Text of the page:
BC Tree Fruits members vote on board’s future after facilities controversy

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The future of a co-op that helps more than 200 orchards in B.C.’s Okanagan and Similkameen valleys with things like fruit packing and marketing was up for debate on Tuesday.

Members of the BC Tree Fruits cooperative gathered in Peachland for a special meeting called because some orchardists are unhappy with the direction of the co-op.

None of the special resolutions, including those that could have unseated the current board, passed.

But those pushing for change believe they sent a clear message that many growers aren’t happy.

Among those who want to see a change at the co-op is orchardist Parminder Saini, who was at the meeting representing his mother who is a co-op member.

“All we were asking for from day one is transparency,” said Saini. “One of the biggest changes we would like to see is maybe some new members who join the board have maybe a better perspective. We have never seen a strategic plan.”

The meeting comes after the co-operative made some controversial choices regarding its facilities: shutting a packing location in the Central Okanagan and instead of building a new Central Okanagan space, upgrading an existing BC Tree Fruits location in the South Okanagan.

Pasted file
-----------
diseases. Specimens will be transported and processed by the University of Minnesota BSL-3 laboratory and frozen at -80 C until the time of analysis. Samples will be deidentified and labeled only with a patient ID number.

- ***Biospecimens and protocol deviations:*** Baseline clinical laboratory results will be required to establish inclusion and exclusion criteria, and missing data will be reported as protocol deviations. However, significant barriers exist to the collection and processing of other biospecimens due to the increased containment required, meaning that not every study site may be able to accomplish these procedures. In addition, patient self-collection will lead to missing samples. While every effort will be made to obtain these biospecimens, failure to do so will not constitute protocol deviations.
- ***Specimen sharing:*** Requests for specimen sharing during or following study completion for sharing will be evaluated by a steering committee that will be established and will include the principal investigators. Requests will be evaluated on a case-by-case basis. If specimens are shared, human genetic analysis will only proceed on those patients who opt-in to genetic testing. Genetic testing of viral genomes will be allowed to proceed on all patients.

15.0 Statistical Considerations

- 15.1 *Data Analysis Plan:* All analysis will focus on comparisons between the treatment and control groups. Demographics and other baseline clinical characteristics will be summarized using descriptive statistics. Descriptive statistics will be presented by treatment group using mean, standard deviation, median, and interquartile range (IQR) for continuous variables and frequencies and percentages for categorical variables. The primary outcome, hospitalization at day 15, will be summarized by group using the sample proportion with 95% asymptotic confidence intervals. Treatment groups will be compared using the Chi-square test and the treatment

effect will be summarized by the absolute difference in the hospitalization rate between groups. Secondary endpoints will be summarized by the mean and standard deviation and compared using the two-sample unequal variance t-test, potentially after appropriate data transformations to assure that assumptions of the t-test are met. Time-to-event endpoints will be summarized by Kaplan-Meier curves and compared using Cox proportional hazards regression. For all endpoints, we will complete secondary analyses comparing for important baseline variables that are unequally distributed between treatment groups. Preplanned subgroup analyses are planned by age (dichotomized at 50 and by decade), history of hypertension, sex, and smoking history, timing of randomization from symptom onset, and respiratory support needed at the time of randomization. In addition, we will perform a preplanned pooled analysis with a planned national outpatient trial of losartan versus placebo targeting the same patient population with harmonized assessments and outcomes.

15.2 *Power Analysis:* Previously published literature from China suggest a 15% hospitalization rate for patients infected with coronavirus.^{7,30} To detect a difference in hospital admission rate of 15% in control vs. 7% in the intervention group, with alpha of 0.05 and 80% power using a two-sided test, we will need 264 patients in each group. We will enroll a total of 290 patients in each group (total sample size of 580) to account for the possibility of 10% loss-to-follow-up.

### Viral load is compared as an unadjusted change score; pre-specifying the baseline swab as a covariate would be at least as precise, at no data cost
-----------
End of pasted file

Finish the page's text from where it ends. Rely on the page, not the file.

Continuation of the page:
“I think everybody would like to see transparency and accuracy and clarity in how they came about these decisions,” said orchardist Surinder Gosal.

“The reality is I don’t think we need a new facility. I think we need new equipment. I think current inventory dictates that we don’t need a new facility.”

Among the issues voted on at Tuesday’s closed-door meeting was a resolution that would have removed the co-op’s current board. It required a two-thirds majority to pass and didn’t get the votes needed.

However, Gosal said the vote was incredibly close.

“The board (is) going to have to sit and talk and discuss and maybe possibly rethink the process that they’ve gone through. Clearly the growers are upset,” Gosal said.

The co-op’s president defended the level of transparency in the co-op’s decision making.

“We have had ongoing conversations with our members about the decision, keeping in mind we’ve got 217 voting members from all over the Okanagan and Similkameen valleys so there (are) different points of view,” said President Warren Sarafinchan.

The co-op said in a message to members the facilities decisions “were made to improve grower returns … while managing cooperative debt levels,” and the president stood by the facilities choices on Tuesday.

Asked if the vote on removing the board had sent a message that members want change, Sarafinchan said, “We constantly talk to our members about the various issues and things going on within the cooperative so going forward we are going to continue to do the same thing.”

&copy 2022 Global News, a division of Corus Entertainment Inc.



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